Vilsack Appointment Draws Criticism

With the selection of former Iowa Governor Tom Vilsack to lead the Agriculture Department, president-elect Barack Obama’s administration has been called the "dream team" for the ethanol industry, but not everyone is happy about that.

The choice of Vilsack is not surprising, as Obama pledged strong support for the ethanol industry throughout the presidential campaign, but it is troubling, considering the environmental impacts of corn-based ethanol production a new doubts concerning the viability and environmental effects of cellulosic ethanol, made from non-food sources. 

Vilsack’s home state of Iowa is the number one corn producing state, followed by Obama’s home state of Illinois. Representative Ray LaHood, a Republican from Illinois, and another ethanol supporter, has been discussed as a potential choice for secretary of Transportation.

The ethanol industry is currently in disarray, following a year in which it has received bad press for contributing to world-wide food shortages, struggled with soaring commodity prices, and is now undercut by the recent drop in gasoline prices.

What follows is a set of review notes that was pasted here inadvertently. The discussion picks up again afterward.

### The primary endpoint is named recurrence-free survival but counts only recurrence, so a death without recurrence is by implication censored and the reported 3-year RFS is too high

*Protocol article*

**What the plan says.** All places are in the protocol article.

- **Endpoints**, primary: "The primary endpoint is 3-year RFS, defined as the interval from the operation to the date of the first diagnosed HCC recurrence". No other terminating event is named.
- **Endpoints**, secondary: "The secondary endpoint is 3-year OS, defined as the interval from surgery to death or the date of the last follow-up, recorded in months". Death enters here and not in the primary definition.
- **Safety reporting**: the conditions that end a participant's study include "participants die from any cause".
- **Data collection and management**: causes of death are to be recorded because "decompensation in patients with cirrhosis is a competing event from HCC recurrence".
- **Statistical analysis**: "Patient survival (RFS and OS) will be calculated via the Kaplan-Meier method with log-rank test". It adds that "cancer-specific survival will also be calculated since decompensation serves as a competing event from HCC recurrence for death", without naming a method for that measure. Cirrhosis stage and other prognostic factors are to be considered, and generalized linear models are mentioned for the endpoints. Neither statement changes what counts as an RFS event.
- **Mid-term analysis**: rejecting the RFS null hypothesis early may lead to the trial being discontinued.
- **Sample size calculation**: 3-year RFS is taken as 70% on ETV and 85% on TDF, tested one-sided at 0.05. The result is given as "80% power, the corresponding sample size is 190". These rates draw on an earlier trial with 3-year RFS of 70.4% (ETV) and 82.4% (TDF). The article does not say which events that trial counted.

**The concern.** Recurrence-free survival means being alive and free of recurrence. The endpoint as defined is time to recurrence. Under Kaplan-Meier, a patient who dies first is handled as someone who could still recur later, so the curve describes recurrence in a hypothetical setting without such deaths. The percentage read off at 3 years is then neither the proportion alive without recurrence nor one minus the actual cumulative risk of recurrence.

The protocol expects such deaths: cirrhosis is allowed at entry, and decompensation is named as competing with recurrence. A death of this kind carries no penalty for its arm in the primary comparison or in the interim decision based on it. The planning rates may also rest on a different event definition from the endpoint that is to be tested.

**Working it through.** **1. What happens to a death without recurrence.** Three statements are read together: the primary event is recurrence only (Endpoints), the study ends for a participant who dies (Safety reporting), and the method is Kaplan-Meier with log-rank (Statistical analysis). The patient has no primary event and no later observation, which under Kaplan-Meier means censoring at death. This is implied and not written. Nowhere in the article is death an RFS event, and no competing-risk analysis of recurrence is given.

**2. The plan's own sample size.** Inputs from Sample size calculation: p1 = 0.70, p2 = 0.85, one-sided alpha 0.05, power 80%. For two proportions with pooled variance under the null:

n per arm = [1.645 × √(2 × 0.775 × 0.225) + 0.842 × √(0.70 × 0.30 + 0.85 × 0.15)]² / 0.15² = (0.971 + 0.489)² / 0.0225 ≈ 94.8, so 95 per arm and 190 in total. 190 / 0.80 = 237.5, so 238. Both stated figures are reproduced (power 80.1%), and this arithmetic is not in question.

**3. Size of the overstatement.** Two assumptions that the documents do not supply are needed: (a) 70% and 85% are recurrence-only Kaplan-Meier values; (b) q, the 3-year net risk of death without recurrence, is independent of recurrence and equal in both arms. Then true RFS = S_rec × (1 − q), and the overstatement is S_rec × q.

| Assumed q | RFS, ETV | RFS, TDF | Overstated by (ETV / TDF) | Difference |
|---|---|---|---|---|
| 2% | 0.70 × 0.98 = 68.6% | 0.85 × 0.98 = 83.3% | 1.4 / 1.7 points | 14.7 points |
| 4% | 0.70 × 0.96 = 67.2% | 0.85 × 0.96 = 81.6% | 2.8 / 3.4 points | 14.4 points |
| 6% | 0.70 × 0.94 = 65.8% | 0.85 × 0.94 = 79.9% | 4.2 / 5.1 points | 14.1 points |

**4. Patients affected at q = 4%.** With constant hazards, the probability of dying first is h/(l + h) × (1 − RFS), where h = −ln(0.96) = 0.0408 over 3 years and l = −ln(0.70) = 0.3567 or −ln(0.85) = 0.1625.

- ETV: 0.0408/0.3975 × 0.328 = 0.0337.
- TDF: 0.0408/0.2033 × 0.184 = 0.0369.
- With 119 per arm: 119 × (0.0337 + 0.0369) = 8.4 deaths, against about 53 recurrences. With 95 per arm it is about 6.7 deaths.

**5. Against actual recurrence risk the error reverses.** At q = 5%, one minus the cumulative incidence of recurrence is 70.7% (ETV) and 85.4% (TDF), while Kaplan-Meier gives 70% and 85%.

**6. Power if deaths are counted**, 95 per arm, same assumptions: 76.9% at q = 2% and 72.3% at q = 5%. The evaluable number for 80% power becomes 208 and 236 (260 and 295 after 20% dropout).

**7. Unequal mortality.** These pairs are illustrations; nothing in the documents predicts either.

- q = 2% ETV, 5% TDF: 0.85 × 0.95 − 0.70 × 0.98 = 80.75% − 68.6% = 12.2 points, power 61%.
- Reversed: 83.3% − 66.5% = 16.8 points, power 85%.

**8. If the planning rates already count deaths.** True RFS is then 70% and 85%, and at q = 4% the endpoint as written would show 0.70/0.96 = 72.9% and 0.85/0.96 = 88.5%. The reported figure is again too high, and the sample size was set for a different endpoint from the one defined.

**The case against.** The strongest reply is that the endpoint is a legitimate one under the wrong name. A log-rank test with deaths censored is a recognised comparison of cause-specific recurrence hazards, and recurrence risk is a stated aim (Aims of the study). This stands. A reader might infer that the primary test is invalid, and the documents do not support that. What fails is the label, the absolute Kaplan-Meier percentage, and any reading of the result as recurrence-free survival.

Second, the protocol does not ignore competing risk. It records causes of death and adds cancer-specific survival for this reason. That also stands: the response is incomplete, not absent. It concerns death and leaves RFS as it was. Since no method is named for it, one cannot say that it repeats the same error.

The Chicogao Tribune reported that plans for 19 ethanol refineries have been canceled recently, including nine in Illinois. And the U.S. Energy Information Administration said yesterday the country will fall well short of its mandate for 36 billion gallons of ethanol by the year 2022, due to slow progress in the development of cellulosic ethanol.

Incoming Energy Secretary Steven Chu is perhaps the loan critic of corn-based ethanol, though he has supported continued development for cellulosic.

“The worry is if the Cabinet gets too crowded with people who are drunk
on ethanol, we won’t have the policy discussions we need,” said Ken
Cook, the president of the Environmental Working Group.

Cook’s group believes that mandates for corn-based ethanol wasted tax dollars, while contributing to environmental degredation and higer food prices.

However, Cook said Vilsack has a reputation for being “fair-minded and open-minded” and has advocated limits on farm payments.

The Organic Consumers Association was less gracious in its criticism, saying Vilsack has been too supportive of
industrial agriculture.

“Overall, he represents pretty much the same kind of business as usual
policies that we have seen through the Bush and Clinton
administrations,” said Ronnie Cummings, president of the Association, which petitioned Obama’s transition team to not pick
Vilsack. 

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